As Zee News, India’s leading media house is doing an extensive series on 30 years of exile of Kashmir Pandits (KP), I could not stop myself from sharing my experience of our painful exodus with the EurAsian Times.
As I go down the memory lane and reflect on the grave tragedy that befell our Kashmiri Pandit community 1989 onwards, a myriad of images come to my mind of the painful displacement of an educated, gentle and hardworking community.
However, one very painful memory stands starkly etched in my psyche that on one hand shows the wounds that displacement inflicted on our people and on the other hand highlights the stoicism and the resilient survival instinct of Kashmiri Pandits.
This in the face of grave and life-threatening ordeals caused by the mass exodus (which happens to be the seventh to date in the last 800 years) out of the valley where our ancestors had lived for thousands of years.
Kashmiri Pandits were the targeted victims of a terror campaign carried out by the radicalised Kashmiri Muslim youth (aided and abetted by the Pakistani state) who picked up the gun to terrorize the peace-loving inhabitants of Kashmir valley.
I had just completed my MBBS from Government Medical College, Jammu in 1988 and had started my house surgeon job in the surgical department of SMGS hospital in Jammu.
I had already observed for a few months a steady flow of Kashmiri Pandit families arriving in Jammu, being forced to leave due to rising political and religious intolerance and harassment that they were having to face on a daily basis.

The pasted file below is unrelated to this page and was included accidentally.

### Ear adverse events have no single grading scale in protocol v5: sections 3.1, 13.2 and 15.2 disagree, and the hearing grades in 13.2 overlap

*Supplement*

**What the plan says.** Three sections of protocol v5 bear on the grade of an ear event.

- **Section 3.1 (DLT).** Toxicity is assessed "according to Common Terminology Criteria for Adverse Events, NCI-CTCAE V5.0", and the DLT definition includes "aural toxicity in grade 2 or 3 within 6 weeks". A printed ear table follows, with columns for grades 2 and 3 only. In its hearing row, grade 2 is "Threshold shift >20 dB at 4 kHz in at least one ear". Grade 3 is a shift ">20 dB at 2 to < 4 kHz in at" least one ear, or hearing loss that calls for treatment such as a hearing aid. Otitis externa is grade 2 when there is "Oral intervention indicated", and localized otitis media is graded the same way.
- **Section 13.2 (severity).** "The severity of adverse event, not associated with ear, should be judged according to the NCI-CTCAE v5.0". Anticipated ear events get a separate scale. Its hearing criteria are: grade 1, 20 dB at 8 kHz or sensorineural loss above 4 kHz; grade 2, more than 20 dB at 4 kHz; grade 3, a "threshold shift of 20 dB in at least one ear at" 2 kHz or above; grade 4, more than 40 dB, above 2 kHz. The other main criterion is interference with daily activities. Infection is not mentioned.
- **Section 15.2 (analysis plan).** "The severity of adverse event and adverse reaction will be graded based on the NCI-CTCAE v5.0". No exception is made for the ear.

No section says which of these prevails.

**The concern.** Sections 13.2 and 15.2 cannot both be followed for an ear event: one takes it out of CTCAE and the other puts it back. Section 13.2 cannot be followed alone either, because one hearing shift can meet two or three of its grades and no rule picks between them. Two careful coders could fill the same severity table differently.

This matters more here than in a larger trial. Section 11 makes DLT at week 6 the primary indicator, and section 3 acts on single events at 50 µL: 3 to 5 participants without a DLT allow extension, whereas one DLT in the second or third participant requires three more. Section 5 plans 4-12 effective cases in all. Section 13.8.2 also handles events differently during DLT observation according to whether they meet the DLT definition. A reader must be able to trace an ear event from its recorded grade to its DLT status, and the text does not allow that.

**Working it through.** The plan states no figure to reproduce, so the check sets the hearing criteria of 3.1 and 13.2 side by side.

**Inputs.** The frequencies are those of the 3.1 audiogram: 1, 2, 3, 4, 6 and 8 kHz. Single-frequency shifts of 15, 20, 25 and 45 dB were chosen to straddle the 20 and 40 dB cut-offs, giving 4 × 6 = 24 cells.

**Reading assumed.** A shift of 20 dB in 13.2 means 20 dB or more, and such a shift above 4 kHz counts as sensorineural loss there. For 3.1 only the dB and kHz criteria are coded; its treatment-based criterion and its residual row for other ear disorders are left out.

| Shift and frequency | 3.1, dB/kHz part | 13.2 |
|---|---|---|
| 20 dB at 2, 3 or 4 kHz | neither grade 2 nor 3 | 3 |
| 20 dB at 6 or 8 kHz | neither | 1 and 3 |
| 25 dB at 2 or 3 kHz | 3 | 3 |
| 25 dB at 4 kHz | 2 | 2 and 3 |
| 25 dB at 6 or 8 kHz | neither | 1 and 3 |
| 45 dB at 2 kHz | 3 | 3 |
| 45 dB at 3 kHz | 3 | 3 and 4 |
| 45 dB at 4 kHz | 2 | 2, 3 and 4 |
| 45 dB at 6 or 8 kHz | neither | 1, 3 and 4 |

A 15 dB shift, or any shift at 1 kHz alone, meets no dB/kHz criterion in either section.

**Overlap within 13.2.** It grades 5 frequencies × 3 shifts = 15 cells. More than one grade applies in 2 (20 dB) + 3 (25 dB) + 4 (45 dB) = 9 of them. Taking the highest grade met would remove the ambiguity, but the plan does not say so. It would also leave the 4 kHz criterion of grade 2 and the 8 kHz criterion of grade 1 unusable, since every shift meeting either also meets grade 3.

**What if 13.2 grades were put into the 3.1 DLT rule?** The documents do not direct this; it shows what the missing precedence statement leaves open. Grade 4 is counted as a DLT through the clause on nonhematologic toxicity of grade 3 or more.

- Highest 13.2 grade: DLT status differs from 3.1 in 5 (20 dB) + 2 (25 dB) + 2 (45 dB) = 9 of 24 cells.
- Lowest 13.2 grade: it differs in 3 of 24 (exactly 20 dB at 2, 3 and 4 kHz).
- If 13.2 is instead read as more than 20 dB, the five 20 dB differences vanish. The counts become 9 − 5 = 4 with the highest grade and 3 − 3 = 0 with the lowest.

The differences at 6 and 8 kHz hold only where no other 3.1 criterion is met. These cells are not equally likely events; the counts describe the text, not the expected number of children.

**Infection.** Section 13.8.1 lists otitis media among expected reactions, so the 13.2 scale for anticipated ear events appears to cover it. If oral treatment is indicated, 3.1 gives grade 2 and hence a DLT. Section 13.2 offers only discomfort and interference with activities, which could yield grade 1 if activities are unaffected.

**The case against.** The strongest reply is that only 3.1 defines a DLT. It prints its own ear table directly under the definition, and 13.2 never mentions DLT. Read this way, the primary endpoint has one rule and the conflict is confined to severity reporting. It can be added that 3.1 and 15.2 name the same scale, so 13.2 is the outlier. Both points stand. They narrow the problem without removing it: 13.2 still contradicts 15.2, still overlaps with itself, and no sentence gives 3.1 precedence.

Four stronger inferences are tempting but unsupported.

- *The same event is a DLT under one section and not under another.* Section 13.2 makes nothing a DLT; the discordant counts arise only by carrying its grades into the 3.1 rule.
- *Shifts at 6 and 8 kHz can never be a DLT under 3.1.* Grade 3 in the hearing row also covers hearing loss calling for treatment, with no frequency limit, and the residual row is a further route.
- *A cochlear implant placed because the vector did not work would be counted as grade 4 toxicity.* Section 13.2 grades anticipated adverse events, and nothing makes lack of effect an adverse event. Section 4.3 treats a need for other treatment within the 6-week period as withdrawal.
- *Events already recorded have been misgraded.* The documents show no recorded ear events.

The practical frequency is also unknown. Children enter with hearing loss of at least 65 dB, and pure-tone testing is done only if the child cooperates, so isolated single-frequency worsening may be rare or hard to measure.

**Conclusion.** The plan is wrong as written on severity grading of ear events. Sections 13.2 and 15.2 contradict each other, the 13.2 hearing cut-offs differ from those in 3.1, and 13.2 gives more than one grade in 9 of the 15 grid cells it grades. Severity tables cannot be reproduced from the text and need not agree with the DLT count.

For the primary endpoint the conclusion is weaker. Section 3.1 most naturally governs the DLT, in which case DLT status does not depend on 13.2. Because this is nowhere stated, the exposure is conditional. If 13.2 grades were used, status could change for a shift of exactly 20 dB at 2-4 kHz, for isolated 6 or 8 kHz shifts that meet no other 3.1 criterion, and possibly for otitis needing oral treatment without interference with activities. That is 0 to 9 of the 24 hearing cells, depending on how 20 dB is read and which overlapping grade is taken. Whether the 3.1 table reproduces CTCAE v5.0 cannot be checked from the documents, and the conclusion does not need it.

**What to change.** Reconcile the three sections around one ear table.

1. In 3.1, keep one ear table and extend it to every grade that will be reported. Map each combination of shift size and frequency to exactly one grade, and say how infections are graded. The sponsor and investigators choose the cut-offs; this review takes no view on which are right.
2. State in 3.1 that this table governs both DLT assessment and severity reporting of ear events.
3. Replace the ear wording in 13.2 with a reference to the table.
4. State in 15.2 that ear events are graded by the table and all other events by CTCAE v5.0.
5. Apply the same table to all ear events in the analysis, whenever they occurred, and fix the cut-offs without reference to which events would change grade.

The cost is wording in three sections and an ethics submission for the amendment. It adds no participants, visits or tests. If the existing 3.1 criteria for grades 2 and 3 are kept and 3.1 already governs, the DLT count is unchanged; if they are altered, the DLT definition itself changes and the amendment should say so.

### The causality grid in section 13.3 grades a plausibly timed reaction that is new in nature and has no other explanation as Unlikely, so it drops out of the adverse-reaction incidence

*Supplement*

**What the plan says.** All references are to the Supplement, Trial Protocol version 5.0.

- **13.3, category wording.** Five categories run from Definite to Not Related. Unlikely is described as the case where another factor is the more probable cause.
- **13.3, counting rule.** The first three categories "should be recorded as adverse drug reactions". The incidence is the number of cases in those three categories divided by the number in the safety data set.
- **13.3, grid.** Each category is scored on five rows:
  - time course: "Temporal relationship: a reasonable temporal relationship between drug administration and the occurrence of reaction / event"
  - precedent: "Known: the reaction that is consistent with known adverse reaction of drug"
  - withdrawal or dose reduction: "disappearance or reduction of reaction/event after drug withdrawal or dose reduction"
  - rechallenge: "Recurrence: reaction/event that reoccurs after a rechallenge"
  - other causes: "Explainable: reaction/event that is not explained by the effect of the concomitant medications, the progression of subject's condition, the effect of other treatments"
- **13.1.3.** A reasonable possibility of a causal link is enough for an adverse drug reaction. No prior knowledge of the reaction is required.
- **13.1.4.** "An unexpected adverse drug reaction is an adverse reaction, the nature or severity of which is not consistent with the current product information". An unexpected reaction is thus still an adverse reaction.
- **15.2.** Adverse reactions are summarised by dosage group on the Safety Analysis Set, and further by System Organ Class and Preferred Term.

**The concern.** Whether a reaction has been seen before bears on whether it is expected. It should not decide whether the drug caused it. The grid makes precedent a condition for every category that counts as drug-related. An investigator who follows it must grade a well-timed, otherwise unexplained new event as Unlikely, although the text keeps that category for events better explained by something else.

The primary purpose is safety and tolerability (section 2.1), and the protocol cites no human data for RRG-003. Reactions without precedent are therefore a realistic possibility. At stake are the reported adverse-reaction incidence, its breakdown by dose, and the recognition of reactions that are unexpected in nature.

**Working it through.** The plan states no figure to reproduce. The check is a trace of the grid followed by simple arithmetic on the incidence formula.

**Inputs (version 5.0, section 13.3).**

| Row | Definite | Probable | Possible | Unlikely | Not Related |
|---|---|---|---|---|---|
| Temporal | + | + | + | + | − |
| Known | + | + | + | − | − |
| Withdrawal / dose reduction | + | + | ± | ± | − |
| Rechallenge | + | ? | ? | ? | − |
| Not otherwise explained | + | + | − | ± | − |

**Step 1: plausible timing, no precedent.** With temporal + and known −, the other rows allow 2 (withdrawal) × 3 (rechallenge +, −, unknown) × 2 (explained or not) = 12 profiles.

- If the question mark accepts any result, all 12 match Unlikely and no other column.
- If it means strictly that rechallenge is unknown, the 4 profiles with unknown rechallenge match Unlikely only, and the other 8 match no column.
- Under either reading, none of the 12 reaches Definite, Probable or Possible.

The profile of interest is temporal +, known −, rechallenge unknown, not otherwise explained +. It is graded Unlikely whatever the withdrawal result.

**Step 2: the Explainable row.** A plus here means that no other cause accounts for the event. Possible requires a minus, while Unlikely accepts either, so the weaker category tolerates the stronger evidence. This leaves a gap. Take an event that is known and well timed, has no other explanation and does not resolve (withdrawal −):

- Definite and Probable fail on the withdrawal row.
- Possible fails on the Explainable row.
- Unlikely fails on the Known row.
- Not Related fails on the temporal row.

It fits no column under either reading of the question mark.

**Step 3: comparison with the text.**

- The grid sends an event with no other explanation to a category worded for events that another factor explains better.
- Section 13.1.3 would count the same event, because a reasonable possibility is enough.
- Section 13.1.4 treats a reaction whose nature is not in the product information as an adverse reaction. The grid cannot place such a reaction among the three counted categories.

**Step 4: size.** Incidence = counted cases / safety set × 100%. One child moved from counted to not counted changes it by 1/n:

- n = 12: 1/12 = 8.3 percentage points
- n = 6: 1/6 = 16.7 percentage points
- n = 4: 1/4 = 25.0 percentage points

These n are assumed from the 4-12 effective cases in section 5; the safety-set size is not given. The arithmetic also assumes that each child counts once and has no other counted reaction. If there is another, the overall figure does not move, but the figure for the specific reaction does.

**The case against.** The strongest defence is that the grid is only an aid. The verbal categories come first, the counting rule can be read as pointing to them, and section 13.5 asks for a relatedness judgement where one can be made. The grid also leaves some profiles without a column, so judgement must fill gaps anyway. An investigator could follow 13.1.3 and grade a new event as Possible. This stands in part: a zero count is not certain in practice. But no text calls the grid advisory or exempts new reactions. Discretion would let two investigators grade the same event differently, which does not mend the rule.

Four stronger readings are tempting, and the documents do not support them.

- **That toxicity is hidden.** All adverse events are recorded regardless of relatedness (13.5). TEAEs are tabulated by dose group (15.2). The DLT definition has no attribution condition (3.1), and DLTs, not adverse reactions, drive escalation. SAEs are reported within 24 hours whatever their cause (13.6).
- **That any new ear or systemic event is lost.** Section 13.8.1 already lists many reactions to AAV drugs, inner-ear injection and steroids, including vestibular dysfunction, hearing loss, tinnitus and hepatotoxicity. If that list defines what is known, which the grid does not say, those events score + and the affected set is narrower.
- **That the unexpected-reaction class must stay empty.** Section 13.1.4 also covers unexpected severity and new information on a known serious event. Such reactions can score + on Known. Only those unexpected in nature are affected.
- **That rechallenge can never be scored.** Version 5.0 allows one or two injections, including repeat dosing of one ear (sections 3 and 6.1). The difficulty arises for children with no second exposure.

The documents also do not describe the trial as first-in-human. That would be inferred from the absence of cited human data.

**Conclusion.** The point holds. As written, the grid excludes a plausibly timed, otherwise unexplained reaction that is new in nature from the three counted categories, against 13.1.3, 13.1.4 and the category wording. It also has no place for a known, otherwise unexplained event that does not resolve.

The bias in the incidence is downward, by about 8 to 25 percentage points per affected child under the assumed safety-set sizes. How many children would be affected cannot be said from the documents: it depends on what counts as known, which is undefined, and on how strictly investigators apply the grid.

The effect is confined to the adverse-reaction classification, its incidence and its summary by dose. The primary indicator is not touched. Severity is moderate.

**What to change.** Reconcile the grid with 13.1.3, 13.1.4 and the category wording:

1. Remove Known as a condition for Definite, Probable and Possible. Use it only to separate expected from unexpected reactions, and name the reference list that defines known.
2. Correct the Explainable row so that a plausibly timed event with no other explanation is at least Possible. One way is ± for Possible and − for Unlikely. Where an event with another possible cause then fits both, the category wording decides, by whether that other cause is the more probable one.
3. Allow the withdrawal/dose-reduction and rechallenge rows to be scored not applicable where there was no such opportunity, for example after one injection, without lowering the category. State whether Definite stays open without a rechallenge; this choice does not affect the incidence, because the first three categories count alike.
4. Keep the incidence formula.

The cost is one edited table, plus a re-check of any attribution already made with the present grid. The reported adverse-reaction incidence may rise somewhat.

Many such displaced families had never ventured outside the comforting lap of nature in Kashmir and as a result of the forced exodus were only just starting to realize the inhospitable and unhygienic conditions into which they were forced to live in Jammu.
As a consequence of living in overcrowded camps with makeshift tents and temporary brick sheds as shelters with poor sanitation facilities many especially the very young and the old suffered numerous illnesses, heat strokes and snake bites.
They ended up in the accident and emergency and outpatients department in SMGS hospital on a daily basis. It was in one such surgical outpatient clinics that I noticed a very anxious young lady enter along with an emaciated gentleman who looked pale and drawn and was seen by the surgical registrar.
Later during the ward round next morning, I came to know that this gentleman was a Kashmiri Pandit farmer who had fled from a village in Kashmir along with his wife and four children, youngest being 5 years old and were living in one of the shanty camps set up for displaced Pandits in Jammu.
As fate would have in store, it was very bad news for Pandit Sahib as he was diagnosed with an intestinal malignancy. The news of this diagnosis hit him and his young family devastatingly hard. He had to undergo multiple operations and chemotherapy and as the weeks and months went by I could see him wither away from the adverse effects of his treatment.
It broke my heart to see his very young children visit him and all had the look of despair and uncertainty on their faces. His wife would express her grief and daily struggle to get support and survive the hardships that had befallen her and her children. There was no hope in sight as her husband was clearly very poorly and except for the meagre monthly paltry relief given by the authorities, there was no other financial support or savings to fall back on for her husband’s treatment.
I found it very difficult to bear the pain that they were going through and in an effort to lessen the impact of the pain decided to offer some monetary help to Pandit sahib. Despite their hardships and despite my assurance that I was no stranger but one of their own community and considered them as my family they did not accept it.